HONOLULU (HawaiiNewsNow) - Lawmakers are considering a proposal that would effectively change the way developments are planned throughout the state, by no longer requiring developers to complete archaeological studies for the entirety of a project prior to beginning construction.
"It would have the effect of destroying burials and cultural sites. When you don't plan to avoid them—the road will run right through them," explained Ty Kawika Tengan, Chair of Naki'ikeaho, an organization of Native Hawaiians dedicated to ensuring the integrity of Hawaii's ancestral places.
Officials say Senate Bill 1171 is a direct response to the Hawaii Supreme Court ruling last August, which found state and city officials shouldn't have proceeded with construction on Honolulu's rail transit project without conducting an archaeological study of the entire 20-mile route. SB 1171 would change that.
Currently, whether it's state-run or a private project, before a developer can start construction they have to conduct archeological inventory studies (AIS).
"The idea of the AIS is you plan ahead for the entire route of a road or a rail – and you'll be able to avoid them. You'll be able to protect the integrity of these sites and of these iwi – these bones," described Tengan, who is also a University of Hawaii at Manoa Professor of ethnic studies and anthropology. "Unfortunately, this would be prevented if SB 1171 became law—so all of our ancestral sites and places are under severe threat."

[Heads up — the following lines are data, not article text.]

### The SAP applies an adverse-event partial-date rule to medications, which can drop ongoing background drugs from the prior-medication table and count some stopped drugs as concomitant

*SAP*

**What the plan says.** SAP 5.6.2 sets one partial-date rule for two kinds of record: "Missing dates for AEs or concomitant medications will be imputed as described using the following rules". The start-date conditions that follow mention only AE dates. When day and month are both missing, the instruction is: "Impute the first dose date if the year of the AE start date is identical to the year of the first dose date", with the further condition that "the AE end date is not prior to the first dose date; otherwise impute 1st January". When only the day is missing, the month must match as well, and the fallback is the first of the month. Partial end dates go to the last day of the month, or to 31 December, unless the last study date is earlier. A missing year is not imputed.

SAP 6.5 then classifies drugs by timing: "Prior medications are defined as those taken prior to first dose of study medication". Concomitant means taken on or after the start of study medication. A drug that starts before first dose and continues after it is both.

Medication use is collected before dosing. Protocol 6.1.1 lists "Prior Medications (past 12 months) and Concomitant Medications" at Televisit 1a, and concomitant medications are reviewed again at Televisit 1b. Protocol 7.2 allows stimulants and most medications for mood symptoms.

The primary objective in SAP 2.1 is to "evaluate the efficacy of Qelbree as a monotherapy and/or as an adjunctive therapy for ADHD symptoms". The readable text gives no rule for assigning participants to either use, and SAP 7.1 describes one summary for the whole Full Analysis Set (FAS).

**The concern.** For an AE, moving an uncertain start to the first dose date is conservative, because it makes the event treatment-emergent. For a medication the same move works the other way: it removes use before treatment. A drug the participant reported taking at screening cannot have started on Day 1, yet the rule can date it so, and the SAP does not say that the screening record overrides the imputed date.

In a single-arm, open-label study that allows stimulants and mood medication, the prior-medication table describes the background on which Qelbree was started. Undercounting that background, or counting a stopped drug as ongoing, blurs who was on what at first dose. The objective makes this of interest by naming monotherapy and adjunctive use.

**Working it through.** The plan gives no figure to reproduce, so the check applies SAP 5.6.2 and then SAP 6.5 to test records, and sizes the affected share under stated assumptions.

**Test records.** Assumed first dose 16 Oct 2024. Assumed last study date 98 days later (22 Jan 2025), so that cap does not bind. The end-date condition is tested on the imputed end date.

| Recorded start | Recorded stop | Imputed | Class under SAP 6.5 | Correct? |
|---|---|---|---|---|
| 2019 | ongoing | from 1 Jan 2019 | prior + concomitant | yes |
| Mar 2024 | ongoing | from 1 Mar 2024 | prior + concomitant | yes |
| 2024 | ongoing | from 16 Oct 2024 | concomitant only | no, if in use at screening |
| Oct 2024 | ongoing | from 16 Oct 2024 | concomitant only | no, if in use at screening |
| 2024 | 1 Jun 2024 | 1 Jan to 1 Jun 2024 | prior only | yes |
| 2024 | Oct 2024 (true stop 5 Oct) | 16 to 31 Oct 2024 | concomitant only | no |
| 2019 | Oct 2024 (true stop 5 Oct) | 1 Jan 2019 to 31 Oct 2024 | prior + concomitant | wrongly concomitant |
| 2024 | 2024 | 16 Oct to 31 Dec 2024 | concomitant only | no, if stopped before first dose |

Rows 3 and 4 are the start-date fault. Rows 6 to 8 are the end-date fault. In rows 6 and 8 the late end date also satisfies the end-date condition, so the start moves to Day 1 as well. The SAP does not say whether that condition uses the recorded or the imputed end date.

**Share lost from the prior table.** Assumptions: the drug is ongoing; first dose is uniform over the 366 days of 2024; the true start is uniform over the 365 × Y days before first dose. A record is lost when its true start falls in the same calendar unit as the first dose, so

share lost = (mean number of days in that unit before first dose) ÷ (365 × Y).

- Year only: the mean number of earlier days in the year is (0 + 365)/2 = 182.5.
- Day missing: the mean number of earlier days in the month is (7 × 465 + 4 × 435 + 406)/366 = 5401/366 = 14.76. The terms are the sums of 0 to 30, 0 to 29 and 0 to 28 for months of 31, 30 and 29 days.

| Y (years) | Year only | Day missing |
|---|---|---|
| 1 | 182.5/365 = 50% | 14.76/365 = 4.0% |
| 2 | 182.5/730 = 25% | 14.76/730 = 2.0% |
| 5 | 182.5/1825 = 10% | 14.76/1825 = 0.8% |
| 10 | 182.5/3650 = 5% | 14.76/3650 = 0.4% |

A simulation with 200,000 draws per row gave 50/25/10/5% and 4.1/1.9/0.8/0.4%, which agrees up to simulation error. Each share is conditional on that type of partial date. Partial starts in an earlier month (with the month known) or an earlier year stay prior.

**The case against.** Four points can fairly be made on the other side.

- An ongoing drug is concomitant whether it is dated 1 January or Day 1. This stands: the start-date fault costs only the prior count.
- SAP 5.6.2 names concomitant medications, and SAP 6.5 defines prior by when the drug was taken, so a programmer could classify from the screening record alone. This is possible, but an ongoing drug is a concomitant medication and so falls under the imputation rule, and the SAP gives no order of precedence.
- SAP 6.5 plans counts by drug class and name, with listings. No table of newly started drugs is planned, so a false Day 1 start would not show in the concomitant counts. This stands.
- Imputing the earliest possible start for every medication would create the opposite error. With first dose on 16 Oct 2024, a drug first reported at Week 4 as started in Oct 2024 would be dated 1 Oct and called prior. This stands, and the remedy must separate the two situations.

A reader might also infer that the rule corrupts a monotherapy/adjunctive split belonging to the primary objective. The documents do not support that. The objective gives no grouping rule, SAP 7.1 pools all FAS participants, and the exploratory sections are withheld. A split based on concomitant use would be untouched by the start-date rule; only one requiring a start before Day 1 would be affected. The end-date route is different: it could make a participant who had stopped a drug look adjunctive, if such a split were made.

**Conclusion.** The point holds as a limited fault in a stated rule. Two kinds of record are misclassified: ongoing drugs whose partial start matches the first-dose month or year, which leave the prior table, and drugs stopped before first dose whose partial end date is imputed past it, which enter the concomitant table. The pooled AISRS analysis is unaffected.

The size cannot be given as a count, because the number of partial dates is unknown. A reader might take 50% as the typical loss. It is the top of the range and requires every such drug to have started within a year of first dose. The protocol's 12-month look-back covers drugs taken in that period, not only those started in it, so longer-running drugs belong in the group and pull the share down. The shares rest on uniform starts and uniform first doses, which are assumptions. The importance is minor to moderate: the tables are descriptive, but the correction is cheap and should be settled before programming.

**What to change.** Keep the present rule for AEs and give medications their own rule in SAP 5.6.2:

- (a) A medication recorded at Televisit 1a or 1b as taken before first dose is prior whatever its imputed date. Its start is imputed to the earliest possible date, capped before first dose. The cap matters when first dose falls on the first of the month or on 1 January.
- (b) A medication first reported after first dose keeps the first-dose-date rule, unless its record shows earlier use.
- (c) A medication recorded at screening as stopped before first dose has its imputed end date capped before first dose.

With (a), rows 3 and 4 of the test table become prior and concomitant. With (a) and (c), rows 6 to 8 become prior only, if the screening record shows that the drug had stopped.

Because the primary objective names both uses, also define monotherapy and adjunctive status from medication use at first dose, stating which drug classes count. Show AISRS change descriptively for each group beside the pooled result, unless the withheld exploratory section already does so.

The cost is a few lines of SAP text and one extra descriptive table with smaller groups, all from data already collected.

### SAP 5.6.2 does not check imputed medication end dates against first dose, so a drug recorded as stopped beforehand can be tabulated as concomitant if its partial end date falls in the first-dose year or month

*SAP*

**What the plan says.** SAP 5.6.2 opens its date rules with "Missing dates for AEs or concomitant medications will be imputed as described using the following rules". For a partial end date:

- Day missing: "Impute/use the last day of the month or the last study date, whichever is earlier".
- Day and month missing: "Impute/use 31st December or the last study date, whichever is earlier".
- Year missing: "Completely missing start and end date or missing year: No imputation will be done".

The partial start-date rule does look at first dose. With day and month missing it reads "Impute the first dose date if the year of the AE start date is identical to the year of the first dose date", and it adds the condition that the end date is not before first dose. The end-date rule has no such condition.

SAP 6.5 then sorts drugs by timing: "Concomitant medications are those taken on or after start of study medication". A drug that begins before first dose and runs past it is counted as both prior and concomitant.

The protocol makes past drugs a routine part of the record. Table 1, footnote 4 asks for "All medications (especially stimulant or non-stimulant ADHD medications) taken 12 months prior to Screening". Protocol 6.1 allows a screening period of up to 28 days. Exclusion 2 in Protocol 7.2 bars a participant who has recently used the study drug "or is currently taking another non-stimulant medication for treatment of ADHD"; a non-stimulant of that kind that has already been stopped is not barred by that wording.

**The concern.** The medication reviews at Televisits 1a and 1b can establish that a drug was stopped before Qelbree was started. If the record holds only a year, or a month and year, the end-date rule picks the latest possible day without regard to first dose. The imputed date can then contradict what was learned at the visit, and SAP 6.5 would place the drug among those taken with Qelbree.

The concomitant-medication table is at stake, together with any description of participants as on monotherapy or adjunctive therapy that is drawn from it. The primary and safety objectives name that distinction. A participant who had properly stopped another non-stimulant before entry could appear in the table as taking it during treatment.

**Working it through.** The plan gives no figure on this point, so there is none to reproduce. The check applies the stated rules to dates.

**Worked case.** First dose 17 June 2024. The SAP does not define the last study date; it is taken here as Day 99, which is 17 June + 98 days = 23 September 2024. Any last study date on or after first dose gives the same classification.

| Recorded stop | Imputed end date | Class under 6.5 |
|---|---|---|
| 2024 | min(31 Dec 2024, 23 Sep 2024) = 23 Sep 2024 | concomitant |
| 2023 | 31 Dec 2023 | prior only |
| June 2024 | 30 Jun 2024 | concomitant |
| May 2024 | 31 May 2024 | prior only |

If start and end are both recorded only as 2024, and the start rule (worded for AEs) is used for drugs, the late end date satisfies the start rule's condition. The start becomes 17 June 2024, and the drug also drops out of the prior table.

SB 1171 will allow construction to begin without completing AIS for the whole project – instead, allowing for it do be done in phases.
"The reality is a lot of times we don't have the entire allotment of funds necessary to do a project—so are we going to keep a project hostage and impact people's ability for a better road, for a better harbor – rather than bites and pieces?" said Senator Glenn Wakai, who supports SB 1171. "If we don't clarify the law – then all sorts of public improvement projects are in jeopardy of not getting funded, or never being completed, or never being started."
"SB 1171 relates to phasing of projects and when the invasive archaeological survey is done, not if it is done," explained Hawaii State Department of Transportation spokesperson Caroline Sluyter in an email.
But opponents say it circumvents historic preservation, and allows for poor planning practices that could cost more in the long run.
"We believe that it allows for irresponsible development. We are not, of course, opposed to development in general – we're in favor of thoughtful, very well-planned out development that takes into consideration the existence of sacred sites and iwi kupuna – which are very important to our Native Hawaiian beneficiaries," said Breann Nu'uhiwa, the Chief Advocate of the Office of Hawaiian Affairs.
Senator Wakai insists the bill is necessary for progress, and disputes claims it will jeopardize Hawaii's significant cultural sites.
"If at Phase Z of a project, there's found to be some type of cultural or burial site in the way – that will come to a complete stop. We're not saying that there's any exemptions from the law—just that we will get to that point when it's proper and the funds are available for that project. So nothing is going to get bull-dozed—the sky is not falling here," explained Senator Wakai.
The Hawaii State Department of Transportation Director Glenn Okimoto issued the following statement in support of SB 1171: